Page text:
Panic disorder is one of several anxiety disorders that are recognised by the American Psychiatric Association, and included in their diagnostic manual which is one the most widely used diagnostic tools in Western society. Panic disorder is characterised by frequent panic attacks which are unrelated to specific situations.
A panic attack is a sudden attack of intense worry, terror and feelings of impending doom. Sufferers may also experience feelings of being outside their bodies, or feelings that the world is not real. Physical symptoms of panic attacks can be just as worrying, and include laboured breathing, heart palpitations, nausea, chest pain, feelings of being smothered, dizziness, sweating and trembling. Due to the occurrence of these panic attacks in a variety of situations, sufferers cannot explain why they occur and as many as 90% worry that they are dying or going crazy (Kring et al, 2007).
Case studies are developed and published by practitioners for several reasons. They give an insight in to what it is actually like to live with a particular disorder, and can reveal factors in a person’s life that may have led to its onset. They are also useful in highlighting the differences between patients’ experiences and differences in the effectiveness of treatments.
Case Study of Panic Disorder: Mr.A (Frances & Ross, 2001)
Mr. A is a 28 year old unemployed accountant who suffers from panic disorder with agoraphobia. He cannot tolerate being left alone, and cannot go outside without a companion. Although he had been suffering the symptoms of panic disorder on and off for several years, his symptoms have worsened in the last three months, since his girlfriend left him. He has fears of losing his mind and has moved back in with his parents. He is very attached to his mother, who he fears is dying, and is dependent upon her for most things. Similarly, his mother feels very bonded to him and is willing to sacrifice her relationship with her husband and her social life to cater to him. However, despite his reliance on them, Mr.A blames both his parents for his difficulties and both loving him too much and not loving him enough.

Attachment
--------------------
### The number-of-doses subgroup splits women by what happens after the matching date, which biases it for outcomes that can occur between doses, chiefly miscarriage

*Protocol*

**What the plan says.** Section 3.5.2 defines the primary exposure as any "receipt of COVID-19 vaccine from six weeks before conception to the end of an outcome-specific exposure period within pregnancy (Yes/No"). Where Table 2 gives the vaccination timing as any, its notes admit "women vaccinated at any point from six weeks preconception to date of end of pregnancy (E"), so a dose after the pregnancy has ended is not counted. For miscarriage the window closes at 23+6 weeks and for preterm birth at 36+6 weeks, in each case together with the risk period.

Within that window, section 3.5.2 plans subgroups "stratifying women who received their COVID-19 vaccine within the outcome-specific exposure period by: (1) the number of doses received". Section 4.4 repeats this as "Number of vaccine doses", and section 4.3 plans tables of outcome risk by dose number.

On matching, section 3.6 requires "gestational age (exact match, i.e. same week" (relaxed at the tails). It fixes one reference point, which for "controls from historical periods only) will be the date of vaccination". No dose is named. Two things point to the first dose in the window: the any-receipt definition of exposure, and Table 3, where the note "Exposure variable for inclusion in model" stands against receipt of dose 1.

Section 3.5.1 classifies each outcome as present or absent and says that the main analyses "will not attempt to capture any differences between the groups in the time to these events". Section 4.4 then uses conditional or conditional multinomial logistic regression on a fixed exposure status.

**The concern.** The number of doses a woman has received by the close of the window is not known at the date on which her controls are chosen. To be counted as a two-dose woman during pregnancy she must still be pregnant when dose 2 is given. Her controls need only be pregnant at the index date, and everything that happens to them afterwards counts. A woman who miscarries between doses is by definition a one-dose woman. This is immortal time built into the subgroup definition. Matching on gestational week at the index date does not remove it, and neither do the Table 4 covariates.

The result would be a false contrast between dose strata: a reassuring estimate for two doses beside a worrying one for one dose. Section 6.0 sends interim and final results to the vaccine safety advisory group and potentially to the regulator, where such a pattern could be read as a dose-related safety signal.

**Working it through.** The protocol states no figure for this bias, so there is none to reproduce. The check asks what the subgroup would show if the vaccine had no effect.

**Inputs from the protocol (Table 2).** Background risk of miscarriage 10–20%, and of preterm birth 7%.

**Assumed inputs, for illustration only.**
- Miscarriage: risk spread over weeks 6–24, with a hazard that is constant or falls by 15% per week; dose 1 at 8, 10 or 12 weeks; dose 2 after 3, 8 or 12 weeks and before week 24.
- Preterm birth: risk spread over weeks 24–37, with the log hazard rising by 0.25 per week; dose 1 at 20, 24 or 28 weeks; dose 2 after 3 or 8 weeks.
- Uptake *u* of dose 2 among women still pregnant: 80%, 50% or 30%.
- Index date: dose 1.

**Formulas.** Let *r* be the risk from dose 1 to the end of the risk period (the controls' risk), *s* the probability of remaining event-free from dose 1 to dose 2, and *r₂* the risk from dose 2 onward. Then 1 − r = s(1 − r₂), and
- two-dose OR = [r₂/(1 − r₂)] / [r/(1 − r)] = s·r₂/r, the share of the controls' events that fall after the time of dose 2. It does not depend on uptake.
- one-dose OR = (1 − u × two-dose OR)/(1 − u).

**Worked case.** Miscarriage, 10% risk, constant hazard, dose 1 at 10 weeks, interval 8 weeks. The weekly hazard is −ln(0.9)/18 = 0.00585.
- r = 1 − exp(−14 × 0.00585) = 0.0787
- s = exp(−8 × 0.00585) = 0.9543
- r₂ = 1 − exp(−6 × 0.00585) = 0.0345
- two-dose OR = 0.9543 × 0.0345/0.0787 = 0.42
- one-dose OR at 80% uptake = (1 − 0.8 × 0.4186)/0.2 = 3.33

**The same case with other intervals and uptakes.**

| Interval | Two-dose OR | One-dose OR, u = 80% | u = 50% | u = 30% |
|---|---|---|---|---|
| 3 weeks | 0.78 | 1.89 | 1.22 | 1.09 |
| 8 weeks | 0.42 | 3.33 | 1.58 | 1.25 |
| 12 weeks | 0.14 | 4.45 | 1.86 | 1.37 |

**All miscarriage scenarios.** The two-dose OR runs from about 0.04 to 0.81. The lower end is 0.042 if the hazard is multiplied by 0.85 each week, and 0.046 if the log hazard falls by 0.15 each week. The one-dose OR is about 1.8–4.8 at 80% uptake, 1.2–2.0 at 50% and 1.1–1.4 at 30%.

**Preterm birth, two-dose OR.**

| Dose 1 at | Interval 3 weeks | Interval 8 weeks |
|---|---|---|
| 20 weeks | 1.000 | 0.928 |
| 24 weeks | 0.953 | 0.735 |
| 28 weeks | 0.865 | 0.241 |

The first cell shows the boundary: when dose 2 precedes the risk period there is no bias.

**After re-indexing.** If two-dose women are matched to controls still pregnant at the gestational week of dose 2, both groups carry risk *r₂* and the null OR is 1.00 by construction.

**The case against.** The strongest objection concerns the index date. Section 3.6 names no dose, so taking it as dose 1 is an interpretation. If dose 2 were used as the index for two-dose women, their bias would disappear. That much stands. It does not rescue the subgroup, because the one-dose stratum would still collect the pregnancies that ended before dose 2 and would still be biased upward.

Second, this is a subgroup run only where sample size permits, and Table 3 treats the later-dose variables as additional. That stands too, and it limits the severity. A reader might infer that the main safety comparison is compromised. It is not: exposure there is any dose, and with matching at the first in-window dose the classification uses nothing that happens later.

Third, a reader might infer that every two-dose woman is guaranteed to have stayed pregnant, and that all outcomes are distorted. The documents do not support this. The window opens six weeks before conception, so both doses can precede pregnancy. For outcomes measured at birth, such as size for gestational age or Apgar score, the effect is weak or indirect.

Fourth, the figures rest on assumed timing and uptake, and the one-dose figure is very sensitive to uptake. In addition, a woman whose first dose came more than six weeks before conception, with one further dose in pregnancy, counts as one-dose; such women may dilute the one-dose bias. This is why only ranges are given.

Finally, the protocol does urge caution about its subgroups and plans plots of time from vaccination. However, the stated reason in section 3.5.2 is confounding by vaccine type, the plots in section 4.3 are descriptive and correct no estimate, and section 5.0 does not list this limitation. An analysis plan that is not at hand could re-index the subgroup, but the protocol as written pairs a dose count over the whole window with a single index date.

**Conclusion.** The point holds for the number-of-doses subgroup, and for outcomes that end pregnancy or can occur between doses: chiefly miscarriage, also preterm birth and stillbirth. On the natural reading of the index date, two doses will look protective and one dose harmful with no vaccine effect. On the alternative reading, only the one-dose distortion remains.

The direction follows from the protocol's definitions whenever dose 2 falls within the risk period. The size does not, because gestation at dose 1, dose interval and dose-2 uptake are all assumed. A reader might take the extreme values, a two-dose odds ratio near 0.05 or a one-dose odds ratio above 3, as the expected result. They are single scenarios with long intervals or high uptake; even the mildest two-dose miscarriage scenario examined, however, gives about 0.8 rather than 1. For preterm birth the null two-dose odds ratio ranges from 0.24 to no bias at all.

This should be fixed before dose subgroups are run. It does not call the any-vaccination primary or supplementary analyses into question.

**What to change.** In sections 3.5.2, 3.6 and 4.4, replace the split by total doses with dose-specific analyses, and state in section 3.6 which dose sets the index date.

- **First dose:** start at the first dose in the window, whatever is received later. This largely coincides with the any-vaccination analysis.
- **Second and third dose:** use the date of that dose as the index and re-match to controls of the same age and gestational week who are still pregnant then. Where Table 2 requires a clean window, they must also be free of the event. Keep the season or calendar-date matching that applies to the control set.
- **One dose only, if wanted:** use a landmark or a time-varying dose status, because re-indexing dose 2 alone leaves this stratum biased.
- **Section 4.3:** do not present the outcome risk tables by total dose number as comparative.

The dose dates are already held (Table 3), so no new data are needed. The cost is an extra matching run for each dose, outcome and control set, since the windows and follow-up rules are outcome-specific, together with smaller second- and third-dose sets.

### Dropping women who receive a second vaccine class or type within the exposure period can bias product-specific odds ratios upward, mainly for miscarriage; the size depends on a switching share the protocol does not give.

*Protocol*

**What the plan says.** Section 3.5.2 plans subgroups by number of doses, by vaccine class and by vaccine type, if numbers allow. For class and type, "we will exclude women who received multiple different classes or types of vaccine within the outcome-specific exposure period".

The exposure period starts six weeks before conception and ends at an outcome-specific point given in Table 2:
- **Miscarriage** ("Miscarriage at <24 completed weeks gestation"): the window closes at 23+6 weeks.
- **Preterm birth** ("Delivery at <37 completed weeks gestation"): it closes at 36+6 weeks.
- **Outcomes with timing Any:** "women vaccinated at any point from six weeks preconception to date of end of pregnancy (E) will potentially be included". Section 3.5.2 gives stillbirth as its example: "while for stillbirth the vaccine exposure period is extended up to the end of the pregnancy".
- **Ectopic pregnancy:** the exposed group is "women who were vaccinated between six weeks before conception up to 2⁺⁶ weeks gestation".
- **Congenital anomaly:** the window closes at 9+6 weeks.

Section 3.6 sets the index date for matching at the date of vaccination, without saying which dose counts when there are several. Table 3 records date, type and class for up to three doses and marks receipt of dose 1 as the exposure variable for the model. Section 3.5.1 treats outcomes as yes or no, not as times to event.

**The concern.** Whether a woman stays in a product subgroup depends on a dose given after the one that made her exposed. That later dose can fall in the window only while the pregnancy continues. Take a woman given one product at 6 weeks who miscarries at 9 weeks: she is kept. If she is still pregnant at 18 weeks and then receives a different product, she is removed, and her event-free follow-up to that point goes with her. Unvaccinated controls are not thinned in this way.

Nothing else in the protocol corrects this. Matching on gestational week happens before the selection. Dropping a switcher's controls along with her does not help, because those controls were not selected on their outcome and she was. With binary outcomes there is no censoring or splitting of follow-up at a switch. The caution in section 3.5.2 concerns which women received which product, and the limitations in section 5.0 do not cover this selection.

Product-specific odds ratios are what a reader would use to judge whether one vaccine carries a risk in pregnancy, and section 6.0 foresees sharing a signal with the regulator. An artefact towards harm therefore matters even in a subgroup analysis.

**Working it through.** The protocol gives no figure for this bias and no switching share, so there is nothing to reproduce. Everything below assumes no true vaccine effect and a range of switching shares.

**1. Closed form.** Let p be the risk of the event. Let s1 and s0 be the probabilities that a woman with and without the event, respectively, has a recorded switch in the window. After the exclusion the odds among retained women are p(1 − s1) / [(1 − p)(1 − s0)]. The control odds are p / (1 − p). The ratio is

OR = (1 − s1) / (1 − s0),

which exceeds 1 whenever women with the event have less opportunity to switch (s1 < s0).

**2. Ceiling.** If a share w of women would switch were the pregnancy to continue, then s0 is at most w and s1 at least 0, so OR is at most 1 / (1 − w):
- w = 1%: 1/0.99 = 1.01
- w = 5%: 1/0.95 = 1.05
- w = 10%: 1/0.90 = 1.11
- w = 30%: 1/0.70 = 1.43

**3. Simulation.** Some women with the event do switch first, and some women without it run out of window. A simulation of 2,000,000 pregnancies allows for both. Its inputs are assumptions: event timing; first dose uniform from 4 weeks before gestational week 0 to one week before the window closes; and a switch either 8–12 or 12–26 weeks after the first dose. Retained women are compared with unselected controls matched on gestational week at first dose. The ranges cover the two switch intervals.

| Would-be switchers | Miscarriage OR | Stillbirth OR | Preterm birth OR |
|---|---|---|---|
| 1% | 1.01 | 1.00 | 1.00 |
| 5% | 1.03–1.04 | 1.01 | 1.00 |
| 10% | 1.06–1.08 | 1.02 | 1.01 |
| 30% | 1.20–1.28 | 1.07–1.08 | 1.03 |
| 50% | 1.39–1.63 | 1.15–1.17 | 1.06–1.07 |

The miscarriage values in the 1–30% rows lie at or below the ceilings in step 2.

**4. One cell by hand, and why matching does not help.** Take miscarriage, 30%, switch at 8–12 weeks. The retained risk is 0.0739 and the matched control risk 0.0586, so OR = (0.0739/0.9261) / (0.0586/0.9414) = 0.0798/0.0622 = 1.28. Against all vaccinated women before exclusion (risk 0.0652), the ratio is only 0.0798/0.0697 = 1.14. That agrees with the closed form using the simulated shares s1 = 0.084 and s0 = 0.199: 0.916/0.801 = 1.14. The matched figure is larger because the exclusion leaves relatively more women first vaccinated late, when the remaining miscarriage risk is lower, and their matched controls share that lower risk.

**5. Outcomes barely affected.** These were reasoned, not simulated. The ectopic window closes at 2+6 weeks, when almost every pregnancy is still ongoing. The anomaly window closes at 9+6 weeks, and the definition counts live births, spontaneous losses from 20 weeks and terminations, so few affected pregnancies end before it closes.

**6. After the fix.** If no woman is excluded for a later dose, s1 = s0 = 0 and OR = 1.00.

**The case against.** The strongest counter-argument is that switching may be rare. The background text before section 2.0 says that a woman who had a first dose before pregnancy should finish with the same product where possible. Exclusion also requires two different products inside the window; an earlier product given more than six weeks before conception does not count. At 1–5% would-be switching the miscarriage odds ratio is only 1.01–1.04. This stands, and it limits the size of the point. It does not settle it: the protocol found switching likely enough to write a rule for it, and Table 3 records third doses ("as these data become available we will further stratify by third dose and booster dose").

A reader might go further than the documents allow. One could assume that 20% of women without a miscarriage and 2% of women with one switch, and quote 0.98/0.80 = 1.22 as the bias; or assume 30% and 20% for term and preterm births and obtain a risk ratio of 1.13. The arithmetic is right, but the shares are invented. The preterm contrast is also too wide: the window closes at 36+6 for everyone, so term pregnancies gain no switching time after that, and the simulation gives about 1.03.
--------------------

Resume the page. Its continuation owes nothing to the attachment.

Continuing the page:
As a child, Mr.A had severe separation anxiety and was subject to many minor illnesses. He presented with mild school refusal and was always more comfortable in the company of adults than with his peers. He remained at home throughout college and business school, and relied on his mother to act as his matchmaker. During his 20s Mr. A made several attempts to separate from his parents. However, his anxiety always got the better of him and he soon returned to the safety of his family.
Mr. A reports feeling inferior and expects criticism from others. However, he is very critical of others and reports constantly feeling let down. Anti-depressants and anti-psychotics have not had any effect on him and he has a strong tendency to become addicted to minor tranquilizers. He has also had several unsuccessful attempts at psychotherapy.
Case Study of Panic Disorder: Julie (Barlow, 2008)
Julie is a 33 year old mother of two and has been married for 8 years. She began suffering panic attacks and anxiety three years ago. Her first experience of a panic attack was whilst driving alone on the freeway on the way to see her dying grandmother. Although her next panic attack also occurred on the freeway, they soon began occurring in other instances. She found the feelings of unreality most disturbing and became scared of anything that produced these feelings, such as alcohol or drugs. For this reason, she rarely takes her medication although she feels safer keeping it on her person at all times.